And the ultimate nail in the coffin came when Chris Grayling proposed best-value tendering, where firms tendered for Legal aid contracts, to be granted not on merit but to the lowest bidder, and agreements were given to multinational solicitors and firms such as Stobart’s, not to mention others such as the AA and Saga, both of which displayed an interest in expanding into this area.

And hundreds of small solicitors firms and barristers chambers that can’t afford to tender will feasibly go out of business overnight, and even before these squeezes on possible work and pay, numerous junior criminal barristers are struggling to survive, with most getting about £10,000 a year after tax, VAT and their various expenses for things such as travelling and chambers’ rent, which are typically 20 per cent of earnings which are taken into account, for the first five years of their careers.

Being a legal-aid barrister is no longer a job, it’s a hobby, and perhaps a nice one for those with an independent income, but you can’t make a living from it, at least not in the first four or five years, and it’s often pretty genuinely true that you’d seemingly be better off on benefits.

Published by Angela Lloyd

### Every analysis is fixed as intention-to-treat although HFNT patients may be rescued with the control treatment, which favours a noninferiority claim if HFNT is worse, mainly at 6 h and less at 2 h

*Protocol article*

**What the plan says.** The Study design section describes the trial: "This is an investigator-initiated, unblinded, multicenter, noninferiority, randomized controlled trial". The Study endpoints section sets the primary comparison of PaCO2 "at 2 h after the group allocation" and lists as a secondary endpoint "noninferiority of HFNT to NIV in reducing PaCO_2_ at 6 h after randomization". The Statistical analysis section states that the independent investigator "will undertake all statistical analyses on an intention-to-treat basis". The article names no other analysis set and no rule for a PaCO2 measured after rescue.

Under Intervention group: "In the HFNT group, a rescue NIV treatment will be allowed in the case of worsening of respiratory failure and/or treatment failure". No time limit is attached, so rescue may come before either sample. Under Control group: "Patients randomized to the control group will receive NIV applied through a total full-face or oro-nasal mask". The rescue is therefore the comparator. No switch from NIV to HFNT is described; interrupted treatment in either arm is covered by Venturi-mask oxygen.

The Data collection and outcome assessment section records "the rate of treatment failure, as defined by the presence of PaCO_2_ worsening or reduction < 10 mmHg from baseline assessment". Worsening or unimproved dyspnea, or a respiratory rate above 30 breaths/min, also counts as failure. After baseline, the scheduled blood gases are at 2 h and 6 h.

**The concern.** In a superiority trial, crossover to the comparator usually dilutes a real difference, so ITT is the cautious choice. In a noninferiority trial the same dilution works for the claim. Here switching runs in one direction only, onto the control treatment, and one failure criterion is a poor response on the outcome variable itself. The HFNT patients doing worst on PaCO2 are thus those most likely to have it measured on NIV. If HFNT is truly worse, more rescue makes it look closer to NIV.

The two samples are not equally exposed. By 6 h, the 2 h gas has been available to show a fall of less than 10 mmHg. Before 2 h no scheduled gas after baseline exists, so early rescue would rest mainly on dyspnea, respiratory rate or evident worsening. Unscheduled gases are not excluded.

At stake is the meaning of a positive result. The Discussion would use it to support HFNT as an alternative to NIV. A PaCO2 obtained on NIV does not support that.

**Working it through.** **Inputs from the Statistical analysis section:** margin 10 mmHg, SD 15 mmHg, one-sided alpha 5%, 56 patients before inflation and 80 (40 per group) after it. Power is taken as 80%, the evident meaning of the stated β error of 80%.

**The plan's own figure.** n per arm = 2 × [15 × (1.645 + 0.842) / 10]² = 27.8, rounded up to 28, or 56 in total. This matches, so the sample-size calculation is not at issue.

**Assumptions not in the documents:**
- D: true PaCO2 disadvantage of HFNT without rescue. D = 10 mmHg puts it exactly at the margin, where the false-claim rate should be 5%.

My vision on life is pretty broad, therefore I like to address specific subjects that intrigue me. Therefore I really appreciate the world of politics, though I have no actual views on who I will vote for, that I will not tell you, so please do not ask! I am like an observation station when it comes to writing, and I simply take the news and make it my own. I have no expectations, I simply love to write, and I know this seems really odd, but I don't get paid for it, I really like what I do and since I am never under any pressure, I constantly find that I write much better, rather than being blanketed under masses of paperwork and articles that I am on a deadline to complete. The chances are, that whilst all other journalists are out there, ripping their hair out, attempting to get their articles completed, I'm simply rambling along at my convenience creating my perfect piece. I guess it must look pretty unpleasant to some of you that I work for nothing, perhaps even brutal. Perhaps I have an obvious disregard for authority, I have no idea, but I would sooner be working for myself, than under somebody else, excuse the pun! Small I maybe, but substantial I will become, eventually. My desk is the most chaotic mess, though surprisingly I know where everything is, and I think that I would be quite unsuited for a desk job. My views on matters vary and I am extremely open-minded to the stuff that I write about, but what I write about is the truth and getting it out there, because the people must be acquainted. Though I am quite entertained by what goes on in the world. My spotlight is mostly to do with politics, though I do write other material as well, but it's essentially politics that I am involved in, and I tend to concentrate my attention on that, however, information is essential. If you have information the possibilities are endless because you are only limited by your own imagination...